Leaders of NATO nations, in a joint declaration concluding their summit meeting in Chicago, offered assurances Monday of “their enduring commitment to Afghan security beyond 2014.” But they also stressed that by the end of that year, “NATO will have made the shift from a combat mission to a new training, advising and assistance mission.”

That sounds like good, and long overdue, news for the United States and our NATO allies after more than a decade of a difficult military mission.

Unfortunately, it could sound like good news to the Taliban, which though forced from power in Afghanistan by the U.S.-led intervention in the months following 9/11 remains a serious threat to the shaky Afghan government. If turning the fight against the Taliban over to Afghan security forces were an easy task, it would have been done long ago.

And though NATO launched air strikes in Libya last year, helping speed the downfall of brutal dictator Moammar Gadhafi, the dignitaries in Chicago were silent on the ongoing carnage in Syria.

Yet at least the summit produced that statement of unity about supporting the Afghan government’s protracted struggle against the Taliban beyond Jan. 1, 2015.

The joint declaration also emphasized that any lasting peace in that war-torn nation “must be inclusive and representative of the legitimate interests of all Afghan people, regardless of gender or status.”

Again, that sounds grand. So does NATO’s restated goal of preventing al-Qaida from regaining its bases of operation in Afghanistan after being forced to retreat into Pakistan 10 years ago.

But talk’s cheap. And while the high costs, in blood and treasure, of NATO’s Afghanistan effort have paid some dividends, if the government there falls, the Taliban — and maybe even al-Qaida — could become larger menaces beyond that nation’s borders.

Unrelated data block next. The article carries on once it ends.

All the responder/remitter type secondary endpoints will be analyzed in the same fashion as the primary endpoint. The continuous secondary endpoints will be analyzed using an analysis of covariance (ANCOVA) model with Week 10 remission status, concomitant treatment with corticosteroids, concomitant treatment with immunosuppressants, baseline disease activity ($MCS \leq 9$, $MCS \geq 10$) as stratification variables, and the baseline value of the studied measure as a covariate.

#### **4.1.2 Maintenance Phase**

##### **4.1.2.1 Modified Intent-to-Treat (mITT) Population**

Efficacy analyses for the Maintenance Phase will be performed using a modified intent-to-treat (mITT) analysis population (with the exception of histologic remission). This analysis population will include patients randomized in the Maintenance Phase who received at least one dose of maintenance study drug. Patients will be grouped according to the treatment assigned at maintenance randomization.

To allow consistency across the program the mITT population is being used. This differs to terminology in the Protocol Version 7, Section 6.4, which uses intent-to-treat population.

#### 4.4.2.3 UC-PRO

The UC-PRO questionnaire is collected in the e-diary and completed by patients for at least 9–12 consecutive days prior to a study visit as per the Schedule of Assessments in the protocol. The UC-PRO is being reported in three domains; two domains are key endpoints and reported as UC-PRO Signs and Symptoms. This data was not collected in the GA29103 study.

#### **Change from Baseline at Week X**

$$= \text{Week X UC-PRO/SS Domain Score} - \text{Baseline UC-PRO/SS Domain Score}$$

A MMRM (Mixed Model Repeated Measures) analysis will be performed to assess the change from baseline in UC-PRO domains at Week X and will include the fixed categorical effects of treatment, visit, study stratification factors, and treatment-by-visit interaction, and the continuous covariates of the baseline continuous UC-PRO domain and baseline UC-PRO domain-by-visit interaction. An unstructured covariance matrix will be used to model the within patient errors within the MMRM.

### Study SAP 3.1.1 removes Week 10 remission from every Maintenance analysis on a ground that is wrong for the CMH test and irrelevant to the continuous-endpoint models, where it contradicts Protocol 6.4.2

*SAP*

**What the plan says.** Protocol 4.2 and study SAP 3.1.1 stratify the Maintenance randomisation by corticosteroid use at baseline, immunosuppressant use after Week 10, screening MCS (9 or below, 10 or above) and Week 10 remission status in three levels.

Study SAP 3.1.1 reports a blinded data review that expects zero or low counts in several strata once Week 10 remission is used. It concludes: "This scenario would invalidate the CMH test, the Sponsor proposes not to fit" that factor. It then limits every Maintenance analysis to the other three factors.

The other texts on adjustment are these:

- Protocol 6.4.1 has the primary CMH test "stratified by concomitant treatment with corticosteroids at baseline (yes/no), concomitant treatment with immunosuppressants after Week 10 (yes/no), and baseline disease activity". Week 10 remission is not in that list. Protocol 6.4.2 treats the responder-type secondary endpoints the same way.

President Barack Obama acknowledged that hard reality during a speech at the summit Monday. He also, however, fairly stressed “important progress” over the last two years in upgrading the Afghan forces’ capabilities. And he said later Monday that “diligent progress” is being made toward convincing Pakistan to re-open NATO supply routes that it closed after a U.S. air strike killed 24 Pakistani soldiers six months ago.

Too bad the new French head of state didn’t show up in time to hear the U.S. president’s speech.

President Francois Hollande’s absence was particularly conspicuous in light of President Obama’s support for his economic proposals during the G-8 summit at Camp David over the weekend. President Hollande, unlike German Chancellor Angela Merkel, generally favors “growth” over austerity in addressing Europe’s persisting fiscal woes.

President Hollande made additional news at the summit by sticking with his Socialist Party campaign promise that French combat troops will be withdrawn from Afghanistan by year’s end, a year earlier than planned by his predecessor and recently defeated election opponent, Nicolas Sarkozy.

But unlike France’s pending abandonment of the mission, NATO’s incremental exit and stated resolve offers hope for Afghanistan.

The crucial test over the next 18 months is for NATO and its Afghan allies to diminish the Taliban’s hopes for regaining power.